Published: 1:35 pm, Thu. May. 18th, 2017Updated: 1:32 pm
In a room full of opposition, the Chaves County Commission Thursday voted to close the primary access road to Hunting Unit 32 and thousands of acres of public lands.
The now-private five-mile stretch of Felix Canyon Road served as the primary public access point to thousands of acres of recreational areas and public land, which hundreds of local sportsmen and women frequent every year, the home to trophy mule deer and Barbary sheep.
The New Mexico Wildlife Federation (NMWF) says the closure of the road violates Chaves County’s own stated road closure policy, which states that the commission “shall not permanently vacate a county road when the road will, in the foreseeable future, be necessary, beneficial, or valuable for public use as a county road … if it serves as primary access to recreational areas and public lands.”
“There is no other way around this — this was both an insult to constituents who showed to this meeting, and a blatant land grab,” said Garrett Vene Klasen, executive director of the NMWF. “With utter disregard and disrespect to every person in that chamber, the Chaves County Commission not only acted in direct opposition to the interests of sportsmen and women, but to all Chaves County residents and New Mexicans who have paid to maintain Felix Canyon Road and who deserve fair access to the public lands that they own.”
On April 26, the NMWF sent a letter to the Chaves County Commission stating its strong opposition to the closure of the road, citing the harmful impact it would have to the Chaves County economy and the overwhelming desire of local sportsmen to keep the road open. The NMWF says it did not receive a response. Numerous other area outdoorspeople also say they contacted the commission in opposition.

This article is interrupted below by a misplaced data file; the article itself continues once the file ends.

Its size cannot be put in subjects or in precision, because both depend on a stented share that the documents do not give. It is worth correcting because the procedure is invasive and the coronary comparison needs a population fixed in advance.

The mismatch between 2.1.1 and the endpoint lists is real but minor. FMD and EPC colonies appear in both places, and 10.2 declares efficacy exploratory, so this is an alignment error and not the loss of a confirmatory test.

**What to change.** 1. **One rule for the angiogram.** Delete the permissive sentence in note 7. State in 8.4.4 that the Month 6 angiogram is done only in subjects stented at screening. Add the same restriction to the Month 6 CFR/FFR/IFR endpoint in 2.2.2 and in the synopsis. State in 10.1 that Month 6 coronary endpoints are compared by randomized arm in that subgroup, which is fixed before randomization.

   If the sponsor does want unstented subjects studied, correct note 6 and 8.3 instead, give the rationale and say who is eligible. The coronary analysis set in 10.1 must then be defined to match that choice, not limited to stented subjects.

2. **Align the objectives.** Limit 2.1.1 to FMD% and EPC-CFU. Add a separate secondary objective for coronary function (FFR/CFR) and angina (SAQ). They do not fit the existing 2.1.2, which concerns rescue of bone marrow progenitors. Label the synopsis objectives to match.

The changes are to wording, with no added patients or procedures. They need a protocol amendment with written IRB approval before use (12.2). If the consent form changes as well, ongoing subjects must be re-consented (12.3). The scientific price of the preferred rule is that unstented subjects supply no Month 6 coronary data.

The Bureau of Land Management and New Mexico Department of Game and Fish had also publicly opposed the road closure and asked the commission not to close the road at a previous meeting, citing the yet-unsubstantiated claims and concerns of the private land owner asking for its closure.
The landowner, Mike Casabonne, has maintained poaching and property crimes, such as trespassing and vandalism, were what prompted him to request the closure. He pointed out that while the closure would require roundabout travel to the public lands in question via alternate routes, it would not prevent their access entirely.
“We are furious that the commission has chosen to serve the interest of one private land owner over the interests of the majority of their constituents; this is a blatant disregard for the public and a punch in the face to sportsmen in Chaves County,” said Joe Rivera, a sportsman from Artesia who has written several letters to the commission asking them to keep the road open.
“Unfortunately, we can’t say that we’re surprised, because it seemed that the commissioners had their mind made up to close this road from the very beginning,” said Roswell sportsman Mark Pantuso. “They were not interested in what the public had to say — their own constituents.
“This is not just about closing a public road, this goes much deeper. This shows that the commission is out of touch with the majority of its constituents and shows a blatant disregard for our way of life in Southeast New Mexico. Many of us hunt and fish here, and we deserve to have access, regardless of how many ranches we own or how much money we have. We should have a voice, too.”
Some of the opposing individuals present at Thursday’s meeting indicated they would be looking into appeals options that might overturn or delay the closure.
Artesians in attendance said the assembly was informed that public comments to the commission were “not going to happen today.” The board stated prior public meetings held on the subject were sufficient in terms of hearing citizens’ concerns.
Following the vote, Casabonne thanked the commission for “standing up for private property rights.”